The one thing I could’ve absolutely lived without in this movie is the camera’s love of jerkiness and intense motion. In a scene where Katniss is beginning to hallucinate from the amount of stings she received from these wasp-like bugs called Tracker-Jackers, the camera decides to give you the feelings that Katniss is feeling by continuously moving around. I, myself, grabbed my phone to “check the time” and “check my messages” just so I had something STABLE to look at and wouldn’t have to leave the theater in case I started feeling nauseated.

There’s also another scene that takes place in which one of the Tribute’s (named Rue) was killed, and Katniss is placing flowers around and on her body in a sign of respect for the young girl (and apparently in “disgust” of the Capitol). In this scene the camera stands above Katniss and Rue and walks around them in a circle, repeatedly (just like in the scene of New Moon where Bella is laying on the forest floor after Edward leaves her). Really, camera man? We could’ve lived without those nauseating camera-movements!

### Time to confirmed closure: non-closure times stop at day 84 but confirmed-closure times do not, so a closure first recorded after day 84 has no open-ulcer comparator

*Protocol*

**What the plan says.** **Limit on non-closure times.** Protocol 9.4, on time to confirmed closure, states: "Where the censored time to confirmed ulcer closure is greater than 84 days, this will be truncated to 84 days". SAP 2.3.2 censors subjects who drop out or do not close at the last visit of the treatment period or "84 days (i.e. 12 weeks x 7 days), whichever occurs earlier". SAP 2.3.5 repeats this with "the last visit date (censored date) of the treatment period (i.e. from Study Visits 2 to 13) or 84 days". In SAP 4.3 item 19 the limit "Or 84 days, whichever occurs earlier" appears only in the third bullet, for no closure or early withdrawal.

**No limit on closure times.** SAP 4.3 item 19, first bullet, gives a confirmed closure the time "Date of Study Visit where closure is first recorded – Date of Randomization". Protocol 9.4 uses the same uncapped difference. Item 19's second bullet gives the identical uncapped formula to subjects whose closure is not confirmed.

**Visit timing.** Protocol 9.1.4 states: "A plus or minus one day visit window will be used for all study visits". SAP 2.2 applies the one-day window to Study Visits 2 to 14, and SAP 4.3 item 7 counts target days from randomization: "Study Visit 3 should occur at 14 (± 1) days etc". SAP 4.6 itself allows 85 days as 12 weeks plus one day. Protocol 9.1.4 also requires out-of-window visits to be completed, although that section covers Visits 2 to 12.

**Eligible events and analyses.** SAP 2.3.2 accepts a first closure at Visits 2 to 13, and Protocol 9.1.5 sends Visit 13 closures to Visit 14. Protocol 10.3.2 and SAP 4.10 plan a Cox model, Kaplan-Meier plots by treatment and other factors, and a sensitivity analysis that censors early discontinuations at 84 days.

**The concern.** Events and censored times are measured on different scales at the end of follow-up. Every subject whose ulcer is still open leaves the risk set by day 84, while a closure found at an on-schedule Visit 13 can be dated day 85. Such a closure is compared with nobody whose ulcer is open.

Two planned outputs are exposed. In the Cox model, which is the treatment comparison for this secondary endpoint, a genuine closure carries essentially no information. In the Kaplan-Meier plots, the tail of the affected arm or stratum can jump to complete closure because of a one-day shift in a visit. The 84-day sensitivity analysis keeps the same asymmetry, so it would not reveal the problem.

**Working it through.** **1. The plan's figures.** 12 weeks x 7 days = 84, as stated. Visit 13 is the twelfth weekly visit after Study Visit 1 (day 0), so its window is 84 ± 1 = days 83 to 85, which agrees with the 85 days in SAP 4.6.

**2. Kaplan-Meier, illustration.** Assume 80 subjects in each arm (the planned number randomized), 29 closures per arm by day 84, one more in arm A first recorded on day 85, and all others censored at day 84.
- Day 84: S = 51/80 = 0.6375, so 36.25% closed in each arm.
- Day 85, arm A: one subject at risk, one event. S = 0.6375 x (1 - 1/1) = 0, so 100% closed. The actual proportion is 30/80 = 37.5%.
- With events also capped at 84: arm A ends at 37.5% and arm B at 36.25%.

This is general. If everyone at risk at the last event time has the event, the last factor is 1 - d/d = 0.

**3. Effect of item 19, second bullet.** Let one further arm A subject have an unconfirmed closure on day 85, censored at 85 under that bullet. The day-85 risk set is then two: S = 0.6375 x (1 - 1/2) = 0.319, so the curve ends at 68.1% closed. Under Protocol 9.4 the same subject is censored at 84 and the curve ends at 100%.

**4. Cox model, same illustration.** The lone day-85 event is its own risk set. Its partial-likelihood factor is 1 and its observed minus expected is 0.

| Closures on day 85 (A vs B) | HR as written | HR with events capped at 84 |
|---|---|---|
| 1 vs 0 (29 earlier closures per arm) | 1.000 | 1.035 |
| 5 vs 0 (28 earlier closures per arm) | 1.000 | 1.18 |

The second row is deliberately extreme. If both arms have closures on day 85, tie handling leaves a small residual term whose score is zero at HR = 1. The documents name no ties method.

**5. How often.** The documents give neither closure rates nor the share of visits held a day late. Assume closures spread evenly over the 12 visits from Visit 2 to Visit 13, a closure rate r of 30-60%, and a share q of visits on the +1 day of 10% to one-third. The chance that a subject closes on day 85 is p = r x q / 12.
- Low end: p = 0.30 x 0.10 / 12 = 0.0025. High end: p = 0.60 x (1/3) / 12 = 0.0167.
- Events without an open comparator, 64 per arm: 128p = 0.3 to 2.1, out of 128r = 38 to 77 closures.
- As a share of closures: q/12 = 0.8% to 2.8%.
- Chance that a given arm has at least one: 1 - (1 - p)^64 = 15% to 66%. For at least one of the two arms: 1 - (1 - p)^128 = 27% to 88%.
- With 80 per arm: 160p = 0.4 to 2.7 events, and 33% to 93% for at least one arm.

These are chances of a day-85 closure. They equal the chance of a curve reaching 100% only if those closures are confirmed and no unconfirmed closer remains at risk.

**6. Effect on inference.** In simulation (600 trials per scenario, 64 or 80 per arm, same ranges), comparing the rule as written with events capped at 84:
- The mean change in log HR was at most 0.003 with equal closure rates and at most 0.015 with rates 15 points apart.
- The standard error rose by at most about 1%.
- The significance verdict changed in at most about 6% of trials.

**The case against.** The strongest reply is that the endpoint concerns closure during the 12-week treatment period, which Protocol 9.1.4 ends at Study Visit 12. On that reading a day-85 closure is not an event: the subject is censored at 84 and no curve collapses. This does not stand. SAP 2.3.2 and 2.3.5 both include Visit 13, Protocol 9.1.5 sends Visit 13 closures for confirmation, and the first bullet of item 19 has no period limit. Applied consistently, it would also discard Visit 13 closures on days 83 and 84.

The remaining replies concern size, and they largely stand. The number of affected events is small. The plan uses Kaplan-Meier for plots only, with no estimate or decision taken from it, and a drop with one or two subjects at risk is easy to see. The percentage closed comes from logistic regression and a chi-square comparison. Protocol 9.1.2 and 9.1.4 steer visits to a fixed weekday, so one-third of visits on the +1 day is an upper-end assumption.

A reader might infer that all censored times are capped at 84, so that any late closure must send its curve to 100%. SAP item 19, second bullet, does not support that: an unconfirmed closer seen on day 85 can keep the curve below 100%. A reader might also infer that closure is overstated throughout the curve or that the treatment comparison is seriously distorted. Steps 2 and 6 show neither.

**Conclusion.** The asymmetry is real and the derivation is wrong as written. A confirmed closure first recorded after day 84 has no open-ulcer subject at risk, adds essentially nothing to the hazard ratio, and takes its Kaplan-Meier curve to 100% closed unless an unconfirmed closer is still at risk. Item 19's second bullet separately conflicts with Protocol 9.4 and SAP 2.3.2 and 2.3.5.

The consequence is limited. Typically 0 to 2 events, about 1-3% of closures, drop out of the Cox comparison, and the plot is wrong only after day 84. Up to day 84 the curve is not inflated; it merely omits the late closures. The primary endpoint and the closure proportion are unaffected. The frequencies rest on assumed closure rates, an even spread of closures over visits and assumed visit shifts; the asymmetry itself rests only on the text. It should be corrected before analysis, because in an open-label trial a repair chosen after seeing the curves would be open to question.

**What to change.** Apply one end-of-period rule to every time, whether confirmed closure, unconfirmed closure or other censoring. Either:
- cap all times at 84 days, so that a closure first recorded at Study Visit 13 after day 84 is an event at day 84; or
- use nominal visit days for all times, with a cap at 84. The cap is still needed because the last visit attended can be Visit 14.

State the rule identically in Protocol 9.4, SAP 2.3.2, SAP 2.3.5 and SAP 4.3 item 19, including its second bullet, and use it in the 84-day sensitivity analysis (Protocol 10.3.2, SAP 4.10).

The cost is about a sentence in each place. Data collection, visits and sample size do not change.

The movie also has a few of those “What?! That’s not fair!” kind-of moments. The big pile of “good stuff” seen in the very beginning of the Games becomes hoarded by a group of teenagers who teamed up and strategically planted mines around it, to protect it from the other Tributes. To even the odds, Katniss destroys this pile of stuff so this team has to survive the same way everyone else does: scavenging for food.

Although Peeta is originally recruited into this team, he is later found completely painted and blended into a group of rocks by a lake to camouflage himself from his ex-teammates who are now trying to kill him too. Katniss finds Peeta, sees how injured he is, and risks her life to get him medicine to heal his wounds.